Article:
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Wednesday, February 1, 1961

The Measure Of Virtue

The crown of virtue should rest uneasily on any man until he has given evil a setback. This is to say that virtue is a quality of char­acter born in victory over evil.

Ever so many persons think of themselves as virtuous simply be­cause they have done nothing they conceive to be wrong. This is like thinking of oneself as victorious when there has been no contest. Viewed in such a light, victory or virtue is pretty thin stuff.

The wealthy individual who has no temptation to steal may think of himself as honest. But, how does he know that honesty is one of his virtues? If put to the test of Victor Hugo’s Jean Valjean, he might find himself as much a weakling as those whose frailty he scorns. Only if he does not falter “when the chips are down” can he properly lay claim to virtue.

How easily integrity is pre­sumed when the motive to lie is absent! But whether or not in­tegrity is a personal virtue re­mains in question until we meet and yield, or yield not, to the temptation of the lie.

Applying the above to our day-to-day political life, many of us think of ourselves as virtuous be­cause we disapprove TVA, sub­sidies to farmers, wage, price, and production controls, and other so­cialistic indulgences. Political vir­tue, however, is a false claim until our affinity to right principles has been tested and found unbreak­able.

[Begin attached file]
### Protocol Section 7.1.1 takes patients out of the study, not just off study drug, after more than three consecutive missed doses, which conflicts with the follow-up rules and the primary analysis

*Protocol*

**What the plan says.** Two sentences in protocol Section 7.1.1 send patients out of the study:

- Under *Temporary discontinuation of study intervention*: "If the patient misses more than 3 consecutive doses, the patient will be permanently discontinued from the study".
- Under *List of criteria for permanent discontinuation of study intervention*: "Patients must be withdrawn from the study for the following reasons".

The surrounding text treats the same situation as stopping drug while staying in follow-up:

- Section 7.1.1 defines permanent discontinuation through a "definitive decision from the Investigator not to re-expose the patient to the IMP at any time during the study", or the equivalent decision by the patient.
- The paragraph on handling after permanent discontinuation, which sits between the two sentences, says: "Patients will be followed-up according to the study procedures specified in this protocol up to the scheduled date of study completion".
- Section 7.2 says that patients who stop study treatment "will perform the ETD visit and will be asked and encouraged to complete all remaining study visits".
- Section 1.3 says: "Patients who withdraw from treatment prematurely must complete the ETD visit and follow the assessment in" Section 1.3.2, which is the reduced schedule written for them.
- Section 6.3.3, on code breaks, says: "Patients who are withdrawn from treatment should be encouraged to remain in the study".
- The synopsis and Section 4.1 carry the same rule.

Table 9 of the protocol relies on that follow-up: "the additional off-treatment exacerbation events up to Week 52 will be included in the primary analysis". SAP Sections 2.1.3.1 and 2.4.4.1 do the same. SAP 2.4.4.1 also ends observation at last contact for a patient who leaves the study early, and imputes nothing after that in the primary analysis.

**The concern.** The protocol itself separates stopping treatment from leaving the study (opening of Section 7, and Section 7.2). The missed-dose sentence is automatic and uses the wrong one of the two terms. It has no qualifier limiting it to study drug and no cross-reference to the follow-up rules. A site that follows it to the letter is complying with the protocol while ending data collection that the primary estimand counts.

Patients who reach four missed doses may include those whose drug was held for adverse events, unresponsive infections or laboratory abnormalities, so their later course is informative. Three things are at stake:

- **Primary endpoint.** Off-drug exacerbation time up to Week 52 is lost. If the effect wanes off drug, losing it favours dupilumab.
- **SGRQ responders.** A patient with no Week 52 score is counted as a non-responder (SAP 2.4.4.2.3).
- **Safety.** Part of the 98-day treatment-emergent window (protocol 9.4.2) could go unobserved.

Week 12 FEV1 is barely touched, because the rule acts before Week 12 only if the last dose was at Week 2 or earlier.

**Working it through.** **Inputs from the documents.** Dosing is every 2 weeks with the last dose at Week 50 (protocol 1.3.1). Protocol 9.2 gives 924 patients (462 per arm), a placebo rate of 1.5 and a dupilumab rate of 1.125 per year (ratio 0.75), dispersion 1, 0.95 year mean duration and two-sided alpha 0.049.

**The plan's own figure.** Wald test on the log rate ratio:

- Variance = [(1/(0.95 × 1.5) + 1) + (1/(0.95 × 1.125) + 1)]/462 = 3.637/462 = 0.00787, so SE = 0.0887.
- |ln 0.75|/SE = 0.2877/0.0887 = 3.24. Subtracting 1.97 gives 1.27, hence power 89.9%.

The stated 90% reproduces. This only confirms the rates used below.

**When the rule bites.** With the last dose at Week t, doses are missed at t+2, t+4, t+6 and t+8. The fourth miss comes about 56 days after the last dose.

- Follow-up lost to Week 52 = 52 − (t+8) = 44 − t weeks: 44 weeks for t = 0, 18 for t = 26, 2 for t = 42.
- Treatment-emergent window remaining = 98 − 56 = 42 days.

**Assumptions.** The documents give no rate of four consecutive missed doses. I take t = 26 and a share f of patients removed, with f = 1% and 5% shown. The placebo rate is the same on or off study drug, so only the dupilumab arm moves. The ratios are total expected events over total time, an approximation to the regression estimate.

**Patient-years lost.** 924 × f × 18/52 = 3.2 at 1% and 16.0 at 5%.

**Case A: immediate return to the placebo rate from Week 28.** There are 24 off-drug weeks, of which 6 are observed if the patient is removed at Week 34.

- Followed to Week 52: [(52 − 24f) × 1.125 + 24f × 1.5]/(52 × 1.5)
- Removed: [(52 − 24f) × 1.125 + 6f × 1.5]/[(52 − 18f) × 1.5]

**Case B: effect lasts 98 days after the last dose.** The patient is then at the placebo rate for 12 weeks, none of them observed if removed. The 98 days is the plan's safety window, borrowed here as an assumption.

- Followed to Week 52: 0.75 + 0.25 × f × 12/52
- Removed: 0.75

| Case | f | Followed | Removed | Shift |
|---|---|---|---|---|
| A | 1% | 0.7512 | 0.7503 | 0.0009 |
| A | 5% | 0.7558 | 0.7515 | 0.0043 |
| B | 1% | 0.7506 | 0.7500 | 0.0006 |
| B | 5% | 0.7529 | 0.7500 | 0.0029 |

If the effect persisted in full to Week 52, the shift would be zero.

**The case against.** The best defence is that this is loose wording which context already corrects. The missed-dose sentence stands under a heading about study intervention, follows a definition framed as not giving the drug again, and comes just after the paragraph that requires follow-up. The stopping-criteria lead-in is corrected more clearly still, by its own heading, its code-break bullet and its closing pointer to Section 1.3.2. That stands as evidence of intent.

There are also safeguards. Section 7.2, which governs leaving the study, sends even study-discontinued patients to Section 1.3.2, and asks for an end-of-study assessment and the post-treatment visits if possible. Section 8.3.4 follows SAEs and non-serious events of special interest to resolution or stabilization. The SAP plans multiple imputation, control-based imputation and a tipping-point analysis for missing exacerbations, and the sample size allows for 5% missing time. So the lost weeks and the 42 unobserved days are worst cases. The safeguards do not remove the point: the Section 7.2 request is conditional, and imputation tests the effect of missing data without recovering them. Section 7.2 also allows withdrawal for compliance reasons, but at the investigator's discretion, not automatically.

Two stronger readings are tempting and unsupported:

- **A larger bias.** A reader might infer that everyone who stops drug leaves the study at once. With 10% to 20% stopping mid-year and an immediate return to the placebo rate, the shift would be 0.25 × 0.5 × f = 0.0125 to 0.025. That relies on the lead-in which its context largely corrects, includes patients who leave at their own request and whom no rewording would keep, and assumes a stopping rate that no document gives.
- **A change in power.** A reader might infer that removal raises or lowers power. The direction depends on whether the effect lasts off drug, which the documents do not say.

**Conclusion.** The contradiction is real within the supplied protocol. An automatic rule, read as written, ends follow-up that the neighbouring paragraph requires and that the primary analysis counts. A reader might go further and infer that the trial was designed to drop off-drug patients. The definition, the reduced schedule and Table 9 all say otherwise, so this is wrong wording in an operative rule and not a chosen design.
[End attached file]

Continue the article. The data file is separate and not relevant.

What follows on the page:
Will we stand against social­ism when we realize that our own pet project rests on federal aid? When such things are at stake as a downtown parking lot or a chil­dren’s hospital or our alma mater’s expansion program or a foreigner’s purchase of our gad­gets or our town’s slum clearance?

There is no manly virtue in mere lip service to right princi­ples. Our virtue or manliness is unknown until each of us faces his own temptation. The measure of character is recorded in how each of us responds to the question, “Do I yield or triumph over what I believe to be wrong?”

Virtue is the crown of victory over the temptation to moral weakness!  

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  • Leonard E. Read (1898-1983) was the founder of FEE, and the author of 29 works, including the classic parable “I, Pencil.”